Both LTCN (Litecoin trust) and BCHG (Bitcoin Cash trust) launched with absurd premiums.
This section covers cryptocurrency ETFs, ETNs, trusts, funds, and other such products. For example, this section includes GBTC.
NOTE: The Bitcoin Investment Trust (GBTC) is a trust that holds Bitcoin. Shares of the trust can be purchased on the stock market. The trust holds about 170,000 bitcoins. Each share represents about .092 bitcoins (so if you own 10 shares, you own contracts that represent just under 1 bitcoin). In other words, GBTC isn’t a cryptocurrency. Instead, it represents ownership of a cryptocurrency held in a trust by the Greyscale investments.
The Ethereum Investment Trust (ETHE) is an investment product by Grayscale which gives investors and traders exposure to Ethereum (ETH).
The Block has revealed all of the partners of “Project Libera” (the code name of Facebook’s crypto).
ETCG currently has a rather large premium. Right now ETCG is trading at $34.25 while ETC is valued at $7.50. In short, the trust is trading at over 4x its Native Asset Value.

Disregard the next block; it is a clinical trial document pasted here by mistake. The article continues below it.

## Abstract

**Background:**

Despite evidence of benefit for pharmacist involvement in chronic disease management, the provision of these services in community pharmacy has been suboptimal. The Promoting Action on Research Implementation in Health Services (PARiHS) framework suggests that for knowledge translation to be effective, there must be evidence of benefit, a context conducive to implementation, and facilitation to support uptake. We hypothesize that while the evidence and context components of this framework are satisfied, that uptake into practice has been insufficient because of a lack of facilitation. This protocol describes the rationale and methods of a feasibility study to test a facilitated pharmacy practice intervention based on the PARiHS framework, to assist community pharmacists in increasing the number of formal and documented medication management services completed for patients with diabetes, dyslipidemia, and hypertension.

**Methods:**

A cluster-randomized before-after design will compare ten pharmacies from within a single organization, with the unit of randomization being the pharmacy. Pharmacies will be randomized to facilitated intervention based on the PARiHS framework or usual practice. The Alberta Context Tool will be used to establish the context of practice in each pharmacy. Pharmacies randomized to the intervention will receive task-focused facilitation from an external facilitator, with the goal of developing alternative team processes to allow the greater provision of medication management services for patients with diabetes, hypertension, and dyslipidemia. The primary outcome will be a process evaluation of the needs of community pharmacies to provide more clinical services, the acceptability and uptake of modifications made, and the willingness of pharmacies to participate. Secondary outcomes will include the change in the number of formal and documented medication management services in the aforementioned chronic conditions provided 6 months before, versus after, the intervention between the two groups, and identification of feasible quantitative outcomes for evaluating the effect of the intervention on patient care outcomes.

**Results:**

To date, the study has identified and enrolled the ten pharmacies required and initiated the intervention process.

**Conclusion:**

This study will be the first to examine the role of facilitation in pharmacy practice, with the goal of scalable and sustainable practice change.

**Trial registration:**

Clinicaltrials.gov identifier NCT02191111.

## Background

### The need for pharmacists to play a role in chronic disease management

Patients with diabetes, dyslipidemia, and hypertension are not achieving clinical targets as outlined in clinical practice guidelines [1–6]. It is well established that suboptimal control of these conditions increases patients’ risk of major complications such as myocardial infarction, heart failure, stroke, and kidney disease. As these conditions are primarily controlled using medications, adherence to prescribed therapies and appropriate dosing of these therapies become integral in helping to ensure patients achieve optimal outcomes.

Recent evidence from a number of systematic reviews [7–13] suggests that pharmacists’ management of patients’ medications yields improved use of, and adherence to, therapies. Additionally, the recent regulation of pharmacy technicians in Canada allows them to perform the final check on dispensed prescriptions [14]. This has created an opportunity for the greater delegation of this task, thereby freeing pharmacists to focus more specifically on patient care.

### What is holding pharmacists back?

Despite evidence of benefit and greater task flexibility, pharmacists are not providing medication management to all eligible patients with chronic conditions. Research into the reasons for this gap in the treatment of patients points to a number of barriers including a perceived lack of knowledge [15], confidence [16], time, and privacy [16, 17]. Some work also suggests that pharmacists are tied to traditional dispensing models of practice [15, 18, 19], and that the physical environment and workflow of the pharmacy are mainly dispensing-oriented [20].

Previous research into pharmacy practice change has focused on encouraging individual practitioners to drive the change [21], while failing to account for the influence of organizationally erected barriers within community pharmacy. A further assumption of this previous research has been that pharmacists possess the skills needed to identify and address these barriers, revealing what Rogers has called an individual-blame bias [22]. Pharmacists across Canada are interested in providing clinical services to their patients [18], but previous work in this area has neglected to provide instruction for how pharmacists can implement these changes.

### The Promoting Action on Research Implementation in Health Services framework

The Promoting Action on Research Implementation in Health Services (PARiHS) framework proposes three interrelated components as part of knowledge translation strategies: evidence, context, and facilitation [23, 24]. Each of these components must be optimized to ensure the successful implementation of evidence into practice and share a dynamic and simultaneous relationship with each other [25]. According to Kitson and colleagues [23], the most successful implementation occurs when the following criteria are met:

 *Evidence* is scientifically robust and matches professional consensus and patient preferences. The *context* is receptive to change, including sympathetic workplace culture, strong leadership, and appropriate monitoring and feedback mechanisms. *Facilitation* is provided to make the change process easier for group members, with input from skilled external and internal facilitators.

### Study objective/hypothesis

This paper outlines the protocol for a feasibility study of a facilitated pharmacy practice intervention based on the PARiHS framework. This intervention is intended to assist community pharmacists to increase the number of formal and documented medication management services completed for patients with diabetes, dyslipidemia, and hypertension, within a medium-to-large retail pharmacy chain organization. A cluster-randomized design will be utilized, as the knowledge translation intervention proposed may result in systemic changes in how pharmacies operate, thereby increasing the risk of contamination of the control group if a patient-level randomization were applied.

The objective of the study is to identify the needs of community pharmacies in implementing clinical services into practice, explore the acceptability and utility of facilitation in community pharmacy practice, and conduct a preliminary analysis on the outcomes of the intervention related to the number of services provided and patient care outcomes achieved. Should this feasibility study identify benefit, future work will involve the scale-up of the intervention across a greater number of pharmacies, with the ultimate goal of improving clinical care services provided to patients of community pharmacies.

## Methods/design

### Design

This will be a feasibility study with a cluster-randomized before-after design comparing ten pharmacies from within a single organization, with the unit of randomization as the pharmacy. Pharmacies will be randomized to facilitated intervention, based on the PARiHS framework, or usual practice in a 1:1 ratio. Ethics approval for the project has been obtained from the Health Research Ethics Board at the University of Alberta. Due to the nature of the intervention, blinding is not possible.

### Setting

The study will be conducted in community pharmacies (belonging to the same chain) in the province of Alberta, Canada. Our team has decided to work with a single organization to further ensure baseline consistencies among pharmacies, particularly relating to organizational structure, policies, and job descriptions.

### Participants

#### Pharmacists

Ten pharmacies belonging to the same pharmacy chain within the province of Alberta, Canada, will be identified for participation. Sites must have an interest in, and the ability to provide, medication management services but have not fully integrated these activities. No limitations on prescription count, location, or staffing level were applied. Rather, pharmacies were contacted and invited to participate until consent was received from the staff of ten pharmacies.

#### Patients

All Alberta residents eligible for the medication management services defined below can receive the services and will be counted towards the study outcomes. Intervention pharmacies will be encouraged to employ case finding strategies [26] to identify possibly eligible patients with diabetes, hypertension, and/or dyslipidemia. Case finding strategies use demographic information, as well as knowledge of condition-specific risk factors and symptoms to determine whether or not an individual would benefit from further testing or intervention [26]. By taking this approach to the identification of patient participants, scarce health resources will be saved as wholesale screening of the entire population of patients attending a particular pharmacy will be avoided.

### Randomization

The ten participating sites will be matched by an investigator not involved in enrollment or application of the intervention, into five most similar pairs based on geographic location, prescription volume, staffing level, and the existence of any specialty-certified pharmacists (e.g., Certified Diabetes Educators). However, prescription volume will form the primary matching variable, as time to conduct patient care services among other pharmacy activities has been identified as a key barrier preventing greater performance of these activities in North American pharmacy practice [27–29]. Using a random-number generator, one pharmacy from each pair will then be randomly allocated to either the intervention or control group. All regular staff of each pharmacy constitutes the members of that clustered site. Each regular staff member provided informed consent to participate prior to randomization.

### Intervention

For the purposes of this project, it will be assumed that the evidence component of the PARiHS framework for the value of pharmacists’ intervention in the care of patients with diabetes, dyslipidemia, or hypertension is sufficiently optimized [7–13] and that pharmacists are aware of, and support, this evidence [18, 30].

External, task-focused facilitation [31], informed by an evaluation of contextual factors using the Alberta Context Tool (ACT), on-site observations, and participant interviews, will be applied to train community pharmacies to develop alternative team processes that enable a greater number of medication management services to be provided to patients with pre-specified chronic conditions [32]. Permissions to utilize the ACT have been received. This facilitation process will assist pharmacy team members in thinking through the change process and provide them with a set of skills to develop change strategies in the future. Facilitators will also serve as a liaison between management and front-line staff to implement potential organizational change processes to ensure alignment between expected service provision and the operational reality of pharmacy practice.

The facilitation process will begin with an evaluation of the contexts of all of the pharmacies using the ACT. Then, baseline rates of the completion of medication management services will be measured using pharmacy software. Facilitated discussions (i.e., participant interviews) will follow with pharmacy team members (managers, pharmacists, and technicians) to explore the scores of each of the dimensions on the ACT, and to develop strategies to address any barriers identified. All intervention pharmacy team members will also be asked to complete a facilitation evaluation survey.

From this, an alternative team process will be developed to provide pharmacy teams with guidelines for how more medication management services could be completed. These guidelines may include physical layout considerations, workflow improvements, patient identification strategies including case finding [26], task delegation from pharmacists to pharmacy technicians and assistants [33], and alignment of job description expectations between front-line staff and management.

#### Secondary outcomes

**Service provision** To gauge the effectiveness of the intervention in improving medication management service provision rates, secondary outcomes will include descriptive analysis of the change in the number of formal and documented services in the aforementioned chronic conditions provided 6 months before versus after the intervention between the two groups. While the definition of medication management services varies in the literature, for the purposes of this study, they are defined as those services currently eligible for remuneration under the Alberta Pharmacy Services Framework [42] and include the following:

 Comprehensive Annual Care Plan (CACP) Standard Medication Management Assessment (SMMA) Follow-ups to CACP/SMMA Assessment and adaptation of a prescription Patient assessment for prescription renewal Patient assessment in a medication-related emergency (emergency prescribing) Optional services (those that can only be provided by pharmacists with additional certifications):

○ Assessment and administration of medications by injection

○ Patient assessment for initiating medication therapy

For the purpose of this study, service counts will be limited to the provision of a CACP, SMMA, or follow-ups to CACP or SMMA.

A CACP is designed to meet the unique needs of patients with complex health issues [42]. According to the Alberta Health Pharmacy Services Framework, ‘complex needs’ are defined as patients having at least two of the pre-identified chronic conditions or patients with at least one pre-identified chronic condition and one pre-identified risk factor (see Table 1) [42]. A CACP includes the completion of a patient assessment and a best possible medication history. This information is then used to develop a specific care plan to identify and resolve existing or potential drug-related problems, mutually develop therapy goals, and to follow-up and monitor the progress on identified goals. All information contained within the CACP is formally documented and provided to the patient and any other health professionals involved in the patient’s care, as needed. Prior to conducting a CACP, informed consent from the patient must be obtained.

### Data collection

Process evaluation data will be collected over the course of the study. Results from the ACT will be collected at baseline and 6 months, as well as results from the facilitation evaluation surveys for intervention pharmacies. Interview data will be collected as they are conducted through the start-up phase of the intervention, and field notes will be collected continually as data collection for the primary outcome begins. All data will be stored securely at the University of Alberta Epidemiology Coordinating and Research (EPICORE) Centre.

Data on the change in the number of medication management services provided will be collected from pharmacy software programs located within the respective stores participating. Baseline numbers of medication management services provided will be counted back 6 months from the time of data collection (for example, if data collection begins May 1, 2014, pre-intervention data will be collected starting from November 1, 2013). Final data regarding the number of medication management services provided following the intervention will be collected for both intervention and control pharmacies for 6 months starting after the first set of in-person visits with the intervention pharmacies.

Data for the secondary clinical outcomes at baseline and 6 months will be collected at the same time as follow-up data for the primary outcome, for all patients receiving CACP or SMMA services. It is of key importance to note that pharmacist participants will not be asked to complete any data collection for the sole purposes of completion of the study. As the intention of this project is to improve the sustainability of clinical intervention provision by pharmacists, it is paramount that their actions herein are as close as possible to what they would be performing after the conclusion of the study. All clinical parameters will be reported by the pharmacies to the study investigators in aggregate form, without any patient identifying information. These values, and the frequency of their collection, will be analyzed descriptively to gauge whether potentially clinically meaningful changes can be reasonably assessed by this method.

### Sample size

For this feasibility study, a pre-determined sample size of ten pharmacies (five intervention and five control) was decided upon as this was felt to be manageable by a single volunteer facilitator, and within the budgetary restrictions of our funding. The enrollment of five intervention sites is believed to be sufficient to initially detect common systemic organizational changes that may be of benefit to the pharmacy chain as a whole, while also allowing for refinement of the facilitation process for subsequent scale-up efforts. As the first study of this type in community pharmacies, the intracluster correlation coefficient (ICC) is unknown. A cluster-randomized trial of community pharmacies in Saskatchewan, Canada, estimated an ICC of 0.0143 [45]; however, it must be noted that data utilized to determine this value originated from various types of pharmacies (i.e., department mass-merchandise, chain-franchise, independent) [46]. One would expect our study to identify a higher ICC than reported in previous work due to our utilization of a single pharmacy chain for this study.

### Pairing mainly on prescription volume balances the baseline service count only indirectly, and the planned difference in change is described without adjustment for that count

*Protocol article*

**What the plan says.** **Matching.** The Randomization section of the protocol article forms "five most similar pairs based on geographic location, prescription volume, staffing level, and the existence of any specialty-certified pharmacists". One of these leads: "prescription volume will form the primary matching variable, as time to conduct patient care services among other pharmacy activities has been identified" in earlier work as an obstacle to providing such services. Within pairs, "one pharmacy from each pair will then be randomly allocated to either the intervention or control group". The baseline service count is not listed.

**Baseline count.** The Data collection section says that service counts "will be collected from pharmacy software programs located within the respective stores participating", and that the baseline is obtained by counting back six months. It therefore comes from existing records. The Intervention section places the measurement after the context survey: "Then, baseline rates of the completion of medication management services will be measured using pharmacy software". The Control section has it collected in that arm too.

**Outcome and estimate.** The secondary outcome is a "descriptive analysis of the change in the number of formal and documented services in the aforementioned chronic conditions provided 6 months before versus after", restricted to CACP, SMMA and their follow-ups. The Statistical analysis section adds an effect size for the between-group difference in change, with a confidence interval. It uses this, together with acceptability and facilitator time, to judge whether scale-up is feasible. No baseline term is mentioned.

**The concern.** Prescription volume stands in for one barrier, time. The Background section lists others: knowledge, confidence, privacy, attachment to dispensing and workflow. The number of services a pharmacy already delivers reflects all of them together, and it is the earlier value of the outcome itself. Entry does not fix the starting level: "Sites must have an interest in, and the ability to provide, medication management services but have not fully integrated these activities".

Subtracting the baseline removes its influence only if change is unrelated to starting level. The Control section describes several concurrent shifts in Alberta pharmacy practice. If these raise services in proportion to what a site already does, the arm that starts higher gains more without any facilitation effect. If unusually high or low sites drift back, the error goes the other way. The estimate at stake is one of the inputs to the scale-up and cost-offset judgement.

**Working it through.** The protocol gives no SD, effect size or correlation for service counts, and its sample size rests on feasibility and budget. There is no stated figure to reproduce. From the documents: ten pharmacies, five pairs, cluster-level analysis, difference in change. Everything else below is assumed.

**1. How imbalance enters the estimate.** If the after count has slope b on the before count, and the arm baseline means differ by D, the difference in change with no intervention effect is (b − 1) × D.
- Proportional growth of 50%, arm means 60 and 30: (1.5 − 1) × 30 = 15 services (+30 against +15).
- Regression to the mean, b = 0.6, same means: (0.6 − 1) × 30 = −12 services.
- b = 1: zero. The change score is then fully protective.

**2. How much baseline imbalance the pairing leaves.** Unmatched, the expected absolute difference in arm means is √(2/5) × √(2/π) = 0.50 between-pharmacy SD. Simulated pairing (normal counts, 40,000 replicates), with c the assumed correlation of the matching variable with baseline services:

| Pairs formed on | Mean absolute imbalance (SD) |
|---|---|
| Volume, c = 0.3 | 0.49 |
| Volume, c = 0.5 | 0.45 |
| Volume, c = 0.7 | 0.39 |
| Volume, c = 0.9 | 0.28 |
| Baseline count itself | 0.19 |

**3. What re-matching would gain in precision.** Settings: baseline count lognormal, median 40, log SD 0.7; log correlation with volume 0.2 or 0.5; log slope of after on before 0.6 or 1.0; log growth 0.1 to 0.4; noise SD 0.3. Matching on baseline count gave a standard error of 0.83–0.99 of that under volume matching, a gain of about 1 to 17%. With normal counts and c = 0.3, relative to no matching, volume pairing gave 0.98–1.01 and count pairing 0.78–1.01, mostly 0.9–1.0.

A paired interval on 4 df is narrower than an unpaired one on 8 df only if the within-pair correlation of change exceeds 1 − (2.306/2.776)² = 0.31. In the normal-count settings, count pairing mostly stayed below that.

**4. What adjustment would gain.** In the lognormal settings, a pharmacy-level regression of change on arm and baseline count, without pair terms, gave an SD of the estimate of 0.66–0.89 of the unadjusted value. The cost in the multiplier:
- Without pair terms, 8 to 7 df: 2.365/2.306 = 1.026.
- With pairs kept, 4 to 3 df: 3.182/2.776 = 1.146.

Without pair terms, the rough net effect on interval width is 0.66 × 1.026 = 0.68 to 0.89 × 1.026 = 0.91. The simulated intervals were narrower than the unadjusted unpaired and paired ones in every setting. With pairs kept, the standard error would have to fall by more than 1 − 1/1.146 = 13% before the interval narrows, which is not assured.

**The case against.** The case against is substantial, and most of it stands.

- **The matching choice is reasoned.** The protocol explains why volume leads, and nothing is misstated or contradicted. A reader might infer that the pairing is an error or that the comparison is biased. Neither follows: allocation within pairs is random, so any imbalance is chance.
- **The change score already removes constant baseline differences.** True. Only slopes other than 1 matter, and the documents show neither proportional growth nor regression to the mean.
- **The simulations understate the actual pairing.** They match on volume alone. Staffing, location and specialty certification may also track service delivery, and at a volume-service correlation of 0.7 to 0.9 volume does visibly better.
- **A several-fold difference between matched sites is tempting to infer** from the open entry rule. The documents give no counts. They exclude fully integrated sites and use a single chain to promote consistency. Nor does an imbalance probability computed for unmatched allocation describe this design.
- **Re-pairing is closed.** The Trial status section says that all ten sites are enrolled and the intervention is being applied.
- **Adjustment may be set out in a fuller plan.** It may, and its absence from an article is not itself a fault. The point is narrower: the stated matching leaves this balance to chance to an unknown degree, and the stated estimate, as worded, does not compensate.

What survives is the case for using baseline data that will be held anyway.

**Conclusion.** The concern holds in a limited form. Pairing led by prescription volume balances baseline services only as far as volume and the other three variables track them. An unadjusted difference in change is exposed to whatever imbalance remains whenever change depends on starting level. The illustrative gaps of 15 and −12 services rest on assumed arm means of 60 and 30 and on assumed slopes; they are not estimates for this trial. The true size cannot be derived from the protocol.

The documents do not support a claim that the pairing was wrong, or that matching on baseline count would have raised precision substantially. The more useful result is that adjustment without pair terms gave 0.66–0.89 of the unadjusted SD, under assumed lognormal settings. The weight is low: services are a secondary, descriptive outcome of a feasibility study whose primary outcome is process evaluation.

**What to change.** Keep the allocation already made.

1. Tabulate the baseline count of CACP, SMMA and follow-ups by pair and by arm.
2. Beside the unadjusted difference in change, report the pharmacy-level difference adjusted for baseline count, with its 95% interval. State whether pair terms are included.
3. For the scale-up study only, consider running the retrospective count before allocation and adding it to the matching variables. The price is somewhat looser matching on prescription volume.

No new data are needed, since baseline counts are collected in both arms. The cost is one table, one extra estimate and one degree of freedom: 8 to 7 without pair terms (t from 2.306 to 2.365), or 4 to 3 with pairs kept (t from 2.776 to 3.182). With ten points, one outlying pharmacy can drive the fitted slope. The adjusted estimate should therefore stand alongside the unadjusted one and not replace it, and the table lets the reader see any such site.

You might hear that GBTC (or ETCG) has a “premium.” This is a reference to the difference between the value of the holdings of the trust vs. the market price of the holdings.
When GBTC and ETCG trade at a premium to the underlying assets, it is generally a sign that crypto is bullish.
Cboe resubmitted its joint proposal with VanEck and SolidX for a Bitcoin ETF after withdrawing it during the government shutdown.
Historically it has been a bullish sign for crypto when GBTC has lost most of its premium. We don’t get a run each time this happens, but we do tend to see this happen before we get a run.
Bakkt’s Jan 24th 2019 launch date has been pushed back again. The new launch date is not set, but the plan is to announce it in early 2019.
Chairman of the New York Stock Exchange NYSE Jeff Sprecher expressed the idea that “bitcoin and other digital assets are here to stay” at a recent CoinDesk Consensus: Invest conference.